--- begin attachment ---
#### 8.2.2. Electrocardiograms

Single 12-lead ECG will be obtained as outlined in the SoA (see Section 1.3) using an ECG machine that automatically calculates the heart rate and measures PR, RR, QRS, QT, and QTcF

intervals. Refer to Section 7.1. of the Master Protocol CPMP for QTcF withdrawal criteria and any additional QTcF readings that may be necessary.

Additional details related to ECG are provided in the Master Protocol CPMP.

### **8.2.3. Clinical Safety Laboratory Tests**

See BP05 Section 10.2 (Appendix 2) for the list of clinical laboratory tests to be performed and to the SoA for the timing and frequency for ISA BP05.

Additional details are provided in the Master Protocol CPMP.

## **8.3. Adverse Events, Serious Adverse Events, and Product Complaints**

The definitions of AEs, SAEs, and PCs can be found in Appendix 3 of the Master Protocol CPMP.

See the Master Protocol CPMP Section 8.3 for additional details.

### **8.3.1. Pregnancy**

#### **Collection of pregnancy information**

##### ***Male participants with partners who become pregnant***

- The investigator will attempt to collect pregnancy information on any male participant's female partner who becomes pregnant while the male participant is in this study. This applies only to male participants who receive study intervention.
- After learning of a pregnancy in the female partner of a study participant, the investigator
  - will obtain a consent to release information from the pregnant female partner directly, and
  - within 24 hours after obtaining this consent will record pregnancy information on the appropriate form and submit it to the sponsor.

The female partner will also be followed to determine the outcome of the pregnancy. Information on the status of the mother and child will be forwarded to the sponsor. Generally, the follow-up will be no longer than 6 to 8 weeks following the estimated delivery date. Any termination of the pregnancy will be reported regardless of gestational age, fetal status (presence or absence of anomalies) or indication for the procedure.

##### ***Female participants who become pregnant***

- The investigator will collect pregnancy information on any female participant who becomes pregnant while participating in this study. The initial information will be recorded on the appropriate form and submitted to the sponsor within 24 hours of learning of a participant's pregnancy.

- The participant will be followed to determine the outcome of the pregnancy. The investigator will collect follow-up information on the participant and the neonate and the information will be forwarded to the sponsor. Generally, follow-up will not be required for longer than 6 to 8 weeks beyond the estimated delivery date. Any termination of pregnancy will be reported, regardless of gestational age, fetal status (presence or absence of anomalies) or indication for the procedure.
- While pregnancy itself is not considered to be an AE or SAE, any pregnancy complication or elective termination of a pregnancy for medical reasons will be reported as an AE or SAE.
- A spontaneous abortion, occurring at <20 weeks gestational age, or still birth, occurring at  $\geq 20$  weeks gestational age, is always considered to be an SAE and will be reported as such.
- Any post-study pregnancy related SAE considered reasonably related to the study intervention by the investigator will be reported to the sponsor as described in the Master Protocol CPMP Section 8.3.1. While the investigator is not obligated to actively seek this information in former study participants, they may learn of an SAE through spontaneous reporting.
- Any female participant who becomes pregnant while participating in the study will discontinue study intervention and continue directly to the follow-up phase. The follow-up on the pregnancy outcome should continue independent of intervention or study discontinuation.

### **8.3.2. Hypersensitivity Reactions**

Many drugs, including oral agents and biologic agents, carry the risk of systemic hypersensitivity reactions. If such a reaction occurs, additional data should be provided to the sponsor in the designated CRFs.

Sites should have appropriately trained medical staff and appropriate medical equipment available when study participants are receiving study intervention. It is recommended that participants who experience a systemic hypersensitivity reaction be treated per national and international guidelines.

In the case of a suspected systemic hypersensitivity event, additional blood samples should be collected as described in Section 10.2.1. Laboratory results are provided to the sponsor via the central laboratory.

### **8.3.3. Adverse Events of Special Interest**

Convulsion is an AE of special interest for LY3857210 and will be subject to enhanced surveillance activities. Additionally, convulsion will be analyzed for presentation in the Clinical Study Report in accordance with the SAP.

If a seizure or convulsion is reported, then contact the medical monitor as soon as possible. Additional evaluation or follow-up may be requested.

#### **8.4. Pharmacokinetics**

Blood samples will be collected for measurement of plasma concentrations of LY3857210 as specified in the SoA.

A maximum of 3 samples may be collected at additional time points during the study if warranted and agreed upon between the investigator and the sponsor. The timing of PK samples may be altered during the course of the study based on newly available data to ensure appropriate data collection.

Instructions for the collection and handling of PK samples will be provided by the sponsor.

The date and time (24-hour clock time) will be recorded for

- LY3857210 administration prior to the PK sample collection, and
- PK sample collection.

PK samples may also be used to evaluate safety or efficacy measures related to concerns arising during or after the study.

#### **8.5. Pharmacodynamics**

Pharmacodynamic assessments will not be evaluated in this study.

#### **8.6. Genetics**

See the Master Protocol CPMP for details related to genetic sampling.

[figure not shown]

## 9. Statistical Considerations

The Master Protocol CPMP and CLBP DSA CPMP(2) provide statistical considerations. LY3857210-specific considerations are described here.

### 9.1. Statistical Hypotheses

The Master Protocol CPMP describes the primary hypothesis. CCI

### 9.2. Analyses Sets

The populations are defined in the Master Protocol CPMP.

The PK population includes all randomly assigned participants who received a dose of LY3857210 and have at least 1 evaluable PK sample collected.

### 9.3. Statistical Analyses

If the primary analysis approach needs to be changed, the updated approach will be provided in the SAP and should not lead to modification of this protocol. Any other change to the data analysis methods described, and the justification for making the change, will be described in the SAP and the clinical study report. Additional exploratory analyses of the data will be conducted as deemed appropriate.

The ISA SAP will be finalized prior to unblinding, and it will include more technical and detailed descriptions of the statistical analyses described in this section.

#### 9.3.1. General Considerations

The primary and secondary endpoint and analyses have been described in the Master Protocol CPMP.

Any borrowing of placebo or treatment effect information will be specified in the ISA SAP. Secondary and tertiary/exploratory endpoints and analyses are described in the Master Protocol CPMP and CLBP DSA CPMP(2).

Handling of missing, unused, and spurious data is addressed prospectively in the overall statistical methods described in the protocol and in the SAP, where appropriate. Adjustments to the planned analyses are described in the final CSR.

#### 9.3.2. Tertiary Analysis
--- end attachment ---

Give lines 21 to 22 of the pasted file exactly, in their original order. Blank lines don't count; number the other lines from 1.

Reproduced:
- The participant will be followed to determine the outcome of the pregnancy. The investigator will collect follow-up information on the participant and the neonate and the information will be forwarded to the sponsor. Generally, follow-up will not be required for longer than 6 to 8 weeks beyond the estimated delivery date. Any termination of pregnancy will be reported, regardless of gestational age, fetal status (presence or absence of anomalies) or indication for the procedure.
- While pregnancy itself is not considered to be an AE or SAE, any pregnancy complication or elective termination of a pregnancy for medical reasons will be reported as an AE or SAE.